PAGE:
“9 Non-threatening Leadership Strategies for Women,” was a heavily shared graphic article during the summer of 2016. Sarah Cooper published the article on her satirical “office humor blog” known as The Cooper Review, which generates a variety of cartoons, listicles, and videos under the descriptor tagline, “Funny because it’s true.” However, as I dig into the complexities of the article’s simplistic assumptions, this tagline becomes less ironic and more revealing in how the media it promotes is actively harmful in reinforcing particular norms and binaries.
The graphic article begins with an introduction that suggests the audience (females in business work environments), the antagonist (males and “the patriarchy”), and the purpose (how to alter female leadership style in order to avoid negative perception from men): “In this fast-paced business world, female leaders need to make sure they’re not perceived as pushy, aggressive or competent. One way to do that is to alter your leadership style to account for the (sometimes) fragile male ego.” The full introduction, brimming with sarcasm and humor, sets the reader up for the satire to come: “Should men accept powerful women and not feel threatened by them? Yes. Is that asking too much? IS IT? Sorry I didn’t mean to get aggressive there.” The piece goes on to present nine graphics, each with its own caption and “strategy” for women in the workplace. This framework alludes to the “corporate manual” and variations of leadership strategy guides in the corporate world. These guides permeate the business world in the form of books, magazines, online publications, and are sometimes specified towards women, such as Levo League, an online platform dedicated to providing resources, advice, and connections to businesswomen.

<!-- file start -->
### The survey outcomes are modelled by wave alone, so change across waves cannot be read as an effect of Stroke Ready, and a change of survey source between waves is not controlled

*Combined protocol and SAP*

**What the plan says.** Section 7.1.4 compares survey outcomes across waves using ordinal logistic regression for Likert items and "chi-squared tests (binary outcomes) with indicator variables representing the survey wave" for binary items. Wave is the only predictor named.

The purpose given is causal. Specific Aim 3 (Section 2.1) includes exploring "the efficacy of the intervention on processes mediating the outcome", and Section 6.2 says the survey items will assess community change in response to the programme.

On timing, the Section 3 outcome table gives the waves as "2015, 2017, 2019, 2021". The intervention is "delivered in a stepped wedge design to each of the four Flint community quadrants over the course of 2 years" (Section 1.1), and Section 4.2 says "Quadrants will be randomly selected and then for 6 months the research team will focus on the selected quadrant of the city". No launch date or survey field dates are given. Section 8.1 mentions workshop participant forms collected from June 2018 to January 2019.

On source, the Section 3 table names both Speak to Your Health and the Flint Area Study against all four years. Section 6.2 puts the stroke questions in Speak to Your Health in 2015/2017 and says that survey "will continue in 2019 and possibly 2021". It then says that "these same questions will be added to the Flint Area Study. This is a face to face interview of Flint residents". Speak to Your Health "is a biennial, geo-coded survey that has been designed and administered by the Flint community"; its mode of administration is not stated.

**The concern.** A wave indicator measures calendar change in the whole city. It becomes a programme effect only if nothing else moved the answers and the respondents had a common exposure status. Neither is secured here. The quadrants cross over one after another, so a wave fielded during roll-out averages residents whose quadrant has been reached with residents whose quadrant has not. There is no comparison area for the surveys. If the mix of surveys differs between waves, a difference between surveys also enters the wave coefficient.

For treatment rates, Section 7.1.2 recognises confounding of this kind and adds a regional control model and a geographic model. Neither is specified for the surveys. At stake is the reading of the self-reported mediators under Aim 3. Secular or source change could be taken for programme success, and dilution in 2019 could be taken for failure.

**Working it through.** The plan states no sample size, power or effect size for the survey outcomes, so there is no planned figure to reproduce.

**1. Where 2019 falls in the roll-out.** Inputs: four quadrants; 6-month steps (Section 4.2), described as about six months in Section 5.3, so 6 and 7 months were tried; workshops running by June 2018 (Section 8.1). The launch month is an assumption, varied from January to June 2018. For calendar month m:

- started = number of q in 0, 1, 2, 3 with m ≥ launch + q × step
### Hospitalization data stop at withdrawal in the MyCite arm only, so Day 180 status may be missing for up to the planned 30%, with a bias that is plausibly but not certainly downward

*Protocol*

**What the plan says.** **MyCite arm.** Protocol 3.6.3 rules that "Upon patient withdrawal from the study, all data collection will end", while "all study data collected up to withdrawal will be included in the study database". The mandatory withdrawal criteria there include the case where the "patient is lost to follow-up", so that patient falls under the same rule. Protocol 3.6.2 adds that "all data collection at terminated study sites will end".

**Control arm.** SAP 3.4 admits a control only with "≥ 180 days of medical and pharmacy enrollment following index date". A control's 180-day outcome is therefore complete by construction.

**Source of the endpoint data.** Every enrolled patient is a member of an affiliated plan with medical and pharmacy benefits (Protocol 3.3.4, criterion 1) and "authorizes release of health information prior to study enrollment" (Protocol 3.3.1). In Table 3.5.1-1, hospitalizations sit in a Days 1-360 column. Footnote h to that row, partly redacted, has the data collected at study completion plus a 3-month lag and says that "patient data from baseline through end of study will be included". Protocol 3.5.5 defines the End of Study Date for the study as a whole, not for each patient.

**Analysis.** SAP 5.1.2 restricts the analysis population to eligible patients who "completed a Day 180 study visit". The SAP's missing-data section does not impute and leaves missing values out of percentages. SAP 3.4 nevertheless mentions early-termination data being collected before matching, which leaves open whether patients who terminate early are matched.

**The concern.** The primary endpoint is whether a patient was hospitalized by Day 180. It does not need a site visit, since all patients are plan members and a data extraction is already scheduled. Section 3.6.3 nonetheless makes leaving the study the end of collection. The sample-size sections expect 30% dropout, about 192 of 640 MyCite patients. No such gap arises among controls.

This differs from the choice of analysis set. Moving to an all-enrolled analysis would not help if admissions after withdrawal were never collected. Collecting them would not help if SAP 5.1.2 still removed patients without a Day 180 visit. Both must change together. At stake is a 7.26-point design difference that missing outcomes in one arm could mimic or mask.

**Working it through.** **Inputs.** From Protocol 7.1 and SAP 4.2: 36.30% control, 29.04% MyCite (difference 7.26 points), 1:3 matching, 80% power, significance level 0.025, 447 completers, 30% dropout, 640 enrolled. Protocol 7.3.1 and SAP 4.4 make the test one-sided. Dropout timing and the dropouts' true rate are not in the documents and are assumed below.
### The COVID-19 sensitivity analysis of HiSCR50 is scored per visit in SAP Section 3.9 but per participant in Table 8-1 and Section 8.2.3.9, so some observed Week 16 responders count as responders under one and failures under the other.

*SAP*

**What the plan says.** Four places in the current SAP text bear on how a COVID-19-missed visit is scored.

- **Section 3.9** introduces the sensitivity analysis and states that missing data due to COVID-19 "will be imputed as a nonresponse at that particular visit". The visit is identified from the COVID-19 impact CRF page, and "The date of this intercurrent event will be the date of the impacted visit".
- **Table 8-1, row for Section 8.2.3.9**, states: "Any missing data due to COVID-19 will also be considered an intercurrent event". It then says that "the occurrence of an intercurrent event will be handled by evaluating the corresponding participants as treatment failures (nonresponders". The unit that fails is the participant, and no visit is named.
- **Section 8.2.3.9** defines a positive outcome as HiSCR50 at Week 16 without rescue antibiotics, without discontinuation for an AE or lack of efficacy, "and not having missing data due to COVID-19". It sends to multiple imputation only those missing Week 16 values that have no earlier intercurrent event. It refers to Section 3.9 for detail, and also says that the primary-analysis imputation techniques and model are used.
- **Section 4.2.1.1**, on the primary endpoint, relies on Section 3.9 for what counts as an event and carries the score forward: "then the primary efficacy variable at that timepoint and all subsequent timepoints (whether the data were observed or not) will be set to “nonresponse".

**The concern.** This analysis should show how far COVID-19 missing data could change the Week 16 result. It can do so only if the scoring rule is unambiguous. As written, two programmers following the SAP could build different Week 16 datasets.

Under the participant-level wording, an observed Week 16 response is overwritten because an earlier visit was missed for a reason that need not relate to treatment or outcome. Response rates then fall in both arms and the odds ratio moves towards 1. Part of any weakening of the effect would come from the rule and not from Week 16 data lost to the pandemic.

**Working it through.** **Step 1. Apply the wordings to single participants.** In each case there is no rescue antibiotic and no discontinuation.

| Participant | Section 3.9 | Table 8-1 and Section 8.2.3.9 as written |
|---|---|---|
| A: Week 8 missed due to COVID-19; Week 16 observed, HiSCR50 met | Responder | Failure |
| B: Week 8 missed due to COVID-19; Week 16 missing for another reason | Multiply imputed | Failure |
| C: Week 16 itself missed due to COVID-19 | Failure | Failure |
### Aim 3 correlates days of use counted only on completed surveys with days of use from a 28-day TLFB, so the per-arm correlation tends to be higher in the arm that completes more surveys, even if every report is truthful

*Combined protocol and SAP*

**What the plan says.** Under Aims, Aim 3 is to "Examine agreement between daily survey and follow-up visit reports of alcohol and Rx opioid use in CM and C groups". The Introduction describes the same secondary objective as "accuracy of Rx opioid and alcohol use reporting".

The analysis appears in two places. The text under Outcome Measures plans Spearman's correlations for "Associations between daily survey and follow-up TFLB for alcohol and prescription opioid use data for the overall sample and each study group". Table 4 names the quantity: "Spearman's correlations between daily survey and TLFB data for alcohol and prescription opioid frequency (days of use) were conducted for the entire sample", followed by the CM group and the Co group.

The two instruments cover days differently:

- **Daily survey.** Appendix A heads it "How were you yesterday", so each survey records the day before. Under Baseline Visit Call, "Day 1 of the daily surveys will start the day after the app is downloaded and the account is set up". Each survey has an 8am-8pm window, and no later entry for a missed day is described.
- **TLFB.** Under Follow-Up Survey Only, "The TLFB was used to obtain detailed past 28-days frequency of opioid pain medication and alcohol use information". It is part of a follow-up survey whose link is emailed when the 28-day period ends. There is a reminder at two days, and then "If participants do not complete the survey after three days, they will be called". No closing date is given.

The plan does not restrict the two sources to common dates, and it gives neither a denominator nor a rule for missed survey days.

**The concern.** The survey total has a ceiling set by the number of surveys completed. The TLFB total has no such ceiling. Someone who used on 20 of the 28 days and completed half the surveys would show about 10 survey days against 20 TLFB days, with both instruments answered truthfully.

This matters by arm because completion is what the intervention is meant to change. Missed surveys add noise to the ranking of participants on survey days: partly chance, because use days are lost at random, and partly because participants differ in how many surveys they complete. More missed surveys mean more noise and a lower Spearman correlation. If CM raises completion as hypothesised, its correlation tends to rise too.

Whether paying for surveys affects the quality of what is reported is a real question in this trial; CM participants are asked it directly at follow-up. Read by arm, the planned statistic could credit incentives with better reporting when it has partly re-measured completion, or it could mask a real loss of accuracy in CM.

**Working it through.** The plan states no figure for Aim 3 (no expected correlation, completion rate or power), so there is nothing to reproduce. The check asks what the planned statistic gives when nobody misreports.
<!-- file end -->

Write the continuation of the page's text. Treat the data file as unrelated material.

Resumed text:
Each of the graphics in the article is a colored square framed by the article’s name “9 Non-threatening Leadership Strategies for Women” on top and The Cooper Review branding on the bottom. Between that framing, bold black letters spell out “#1” through “#9” and range from simple actions (e.g. “sharing your ideas” and “emailing a request”) to responding to external incidents (e.g. “someone steals your idea” and “hearing a sexist comment”). Each square is split by a black line, the left side title “THREATENING” highlighted black and enclosed in sarcastic quotes, while the right side title “NON-THREATENING” is not highlighted and is not enclosed in quotes, making it more approachable. Underneath each title is a simple gray scale drawing of a woman or a woman with a man and a text bubble above the woman’s head. The only differences between the left and right sides of each graphic are the characters’ facial expressions as linked to the text (“threatening” vs. “non-threatening”), showing that the “non-threatening” responses are supposedly more polite and happier for all those involved. The left to right transition, imitating the normal English reading pattern, also subconsciously implies which situation is the “right” way for women to act in order to be respected by men.